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March 16, 2011
"Climate change is a global problem that requires global solutions," writes Oxford University professor Tim Palmer. The international organization CERN studies particle physics, but there is no equivalent group dedicated to the issue of climate change. Palmer argues the time has come for such a facility. Palmer is a Royal Society Research Professor at Oxford University and also co-director of the program on predicting climate change at the Oxford Martin School. He believes that scientists' ability to create accurate, reliable, high-resolution climate models is being thwarted by a deficit in computing power.
Current weather models are quite good at predicting weather a few days ahead of time, but global climate models need to see much further out. For example, the models used in the fourth assessment report by the Intergovernmental Panel on Climate Change (IPCC) attempt to see 100 years into the future. Because they must factor so many more variables, these long-range models are less accurate. In order for the model to account for such a long period of time, shortcuts are made when it comes to other variables -- the main one being grid-spacing. The short-term forecasts use a fine gridpoint spacing of about a few tens of kilometres, while the very long-range forecasts typically have a grid spacing ten times that. Because of this, they cannot reliably predict whether certain weather patterns will become more or less likely with increased greenhouse gas concentrations.
The problem is not one of physics, but one of computation. According to Palmer, "we do not have the computing power to solve the known partial differential equations of climate science with sufficient accuracy."
Increasing the resolution of models creates ever larger computational demands, explains Palmer. Reducing the grid spacing by half can increase computational costs by up to a factor of 16. Plus, there are a host of other processes all vying for computer time at national climate-prediction institutes. For example, the Meteorological Office in the UK must employ fluid dynamics algorithms, while also accounting for the Earth's relevant biological and chemical processes, such as the carbon cycle. Monte Carlo calculations are necessary to estimate the effects of unavoidable approximations. And not only must climate scenarios run forward, but must also look back, integrating up to one thousand years of historical climate data.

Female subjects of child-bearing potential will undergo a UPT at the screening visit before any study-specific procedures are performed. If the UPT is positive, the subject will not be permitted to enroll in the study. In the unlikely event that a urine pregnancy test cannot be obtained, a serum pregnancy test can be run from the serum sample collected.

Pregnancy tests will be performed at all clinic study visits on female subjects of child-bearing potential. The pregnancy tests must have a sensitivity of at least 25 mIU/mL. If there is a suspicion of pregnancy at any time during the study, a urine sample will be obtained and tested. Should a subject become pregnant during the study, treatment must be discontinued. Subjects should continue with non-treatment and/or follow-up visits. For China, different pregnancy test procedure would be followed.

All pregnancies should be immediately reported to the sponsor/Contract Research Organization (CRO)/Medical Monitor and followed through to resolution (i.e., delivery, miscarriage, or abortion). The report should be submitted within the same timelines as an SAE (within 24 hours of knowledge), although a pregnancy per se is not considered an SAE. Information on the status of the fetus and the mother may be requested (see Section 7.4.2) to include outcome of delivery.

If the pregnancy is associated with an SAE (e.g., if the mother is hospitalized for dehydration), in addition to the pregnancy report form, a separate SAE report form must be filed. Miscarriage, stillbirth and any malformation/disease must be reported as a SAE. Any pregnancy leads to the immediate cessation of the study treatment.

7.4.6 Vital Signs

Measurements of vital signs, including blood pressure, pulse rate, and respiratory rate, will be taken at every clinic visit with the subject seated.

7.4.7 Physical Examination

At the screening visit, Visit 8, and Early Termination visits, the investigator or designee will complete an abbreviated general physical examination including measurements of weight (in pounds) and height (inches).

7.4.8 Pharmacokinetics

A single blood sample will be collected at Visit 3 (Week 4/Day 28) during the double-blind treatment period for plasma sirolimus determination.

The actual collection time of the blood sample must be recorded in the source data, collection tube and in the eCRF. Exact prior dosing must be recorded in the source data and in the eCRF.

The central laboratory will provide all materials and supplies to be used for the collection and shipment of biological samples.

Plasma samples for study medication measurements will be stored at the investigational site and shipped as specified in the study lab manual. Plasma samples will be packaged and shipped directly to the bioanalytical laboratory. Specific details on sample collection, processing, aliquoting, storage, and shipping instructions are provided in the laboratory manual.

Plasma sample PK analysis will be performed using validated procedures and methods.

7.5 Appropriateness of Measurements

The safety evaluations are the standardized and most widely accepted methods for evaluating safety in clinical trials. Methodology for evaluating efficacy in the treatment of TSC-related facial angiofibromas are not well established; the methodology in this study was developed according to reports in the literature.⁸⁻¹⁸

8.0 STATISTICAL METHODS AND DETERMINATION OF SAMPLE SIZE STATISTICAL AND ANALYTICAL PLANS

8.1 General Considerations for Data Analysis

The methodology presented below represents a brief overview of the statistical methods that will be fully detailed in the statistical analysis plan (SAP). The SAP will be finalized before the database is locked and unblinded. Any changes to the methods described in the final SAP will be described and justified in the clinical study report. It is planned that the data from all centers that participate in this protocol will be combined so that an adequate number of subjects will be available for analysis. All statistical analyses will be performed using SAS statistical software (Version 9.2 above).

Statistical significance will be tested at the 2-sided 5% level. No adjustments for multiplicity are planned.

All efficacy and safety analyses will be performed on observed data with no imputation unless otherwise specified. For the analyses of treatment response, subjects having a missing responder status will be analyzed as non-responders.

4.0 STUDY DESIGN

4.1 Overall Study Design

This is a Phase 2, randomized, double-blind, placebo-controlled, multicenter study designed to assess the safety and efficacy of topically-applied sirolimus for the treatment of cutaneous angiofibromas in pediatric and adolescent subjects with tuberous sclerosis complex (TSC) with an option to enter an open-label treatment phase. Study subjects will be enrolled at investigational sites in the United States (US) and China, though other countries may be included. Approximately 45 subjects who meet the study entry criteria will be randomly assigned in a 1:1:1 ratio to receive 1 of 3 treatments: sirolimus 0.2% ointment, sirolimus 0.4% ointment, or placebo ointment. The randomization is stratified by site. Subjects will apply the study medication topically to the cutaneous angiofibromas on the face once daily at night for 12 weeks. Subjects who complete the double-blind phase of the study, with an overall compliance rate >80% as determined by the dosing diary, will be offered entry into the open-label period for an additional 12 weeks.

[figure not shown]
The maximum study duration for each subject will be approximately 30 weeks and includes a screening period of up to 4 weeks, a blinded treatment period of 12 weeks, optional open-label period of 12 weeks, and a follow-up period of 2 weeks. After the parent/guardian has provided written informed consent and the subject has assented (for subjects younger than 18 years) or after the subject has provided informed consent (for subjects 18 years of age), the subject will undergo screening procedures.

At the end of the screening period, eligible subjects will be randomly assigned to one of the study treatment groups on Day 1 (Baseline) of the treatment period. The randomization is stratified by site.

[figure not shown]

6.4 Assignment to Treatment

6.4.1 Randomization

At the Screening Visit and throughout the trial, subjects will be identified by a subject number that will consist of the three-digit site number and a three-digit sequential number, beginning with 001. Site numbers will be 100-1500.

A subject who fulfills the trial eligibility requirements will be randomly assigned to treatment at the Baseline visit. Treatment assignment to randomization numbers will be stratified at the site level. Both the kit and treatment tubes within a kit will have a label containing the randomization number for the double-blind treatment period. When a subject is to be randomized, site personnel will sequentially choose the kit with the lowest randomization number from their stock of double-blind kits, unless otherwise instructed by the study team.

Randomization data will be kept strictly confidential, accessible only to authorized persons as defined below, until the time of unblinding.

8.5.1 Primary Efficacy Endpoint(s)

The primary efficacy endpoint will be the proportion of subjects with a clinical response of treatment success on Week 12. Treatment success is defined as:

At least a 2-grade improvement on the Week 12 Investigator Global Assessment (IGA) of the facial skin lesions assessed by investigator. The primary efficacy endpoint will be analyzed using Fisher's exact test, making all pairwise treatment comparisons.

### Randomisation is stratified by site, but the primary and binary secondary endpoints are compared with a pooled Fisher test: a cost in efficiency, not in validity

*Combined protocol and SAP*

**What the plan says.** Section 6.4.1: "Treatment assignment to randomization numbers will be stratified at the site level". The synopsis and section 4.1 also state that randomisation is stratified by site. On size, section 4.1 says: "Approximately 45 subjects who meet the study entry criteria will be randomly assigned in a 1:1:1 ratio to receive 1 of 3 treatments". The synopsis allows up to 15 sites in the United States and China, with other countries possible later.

For the above reasons, Palmer argues that the computing needs of today's climate modelers are not being met -- not by individual research outfits. However, by pooling resources, a global coalition with sufficient endowments could accomplish much more than regional sites. No longer would researchers be relegated to making difficult choices in leaving out important modeling elements or be forced to decide between equally worthy scientific projects due to lack of funding and resources.
It is time to start planning for a truly international climate-prediction facility, on a scale such as ITER or CERN. Such a centre would not replace existing national climate centres. Rather, it would allow them to do the sort of research experimentation currently impossible. Indeed, the collaboration between the proposed facility and the national climate centres could be similar to that between CERN and the university groups that devise the experiments run at the lab. There would be collaboration rather than competition.
Such a facility would allow the dedicated use of cutting-edge exascale (10^18 operations per second) technology for understanding and predicting climate, for the benefit of society worldwide as soon as this technology becomes available in a few years' time.
Full story at Physics World (PDF)
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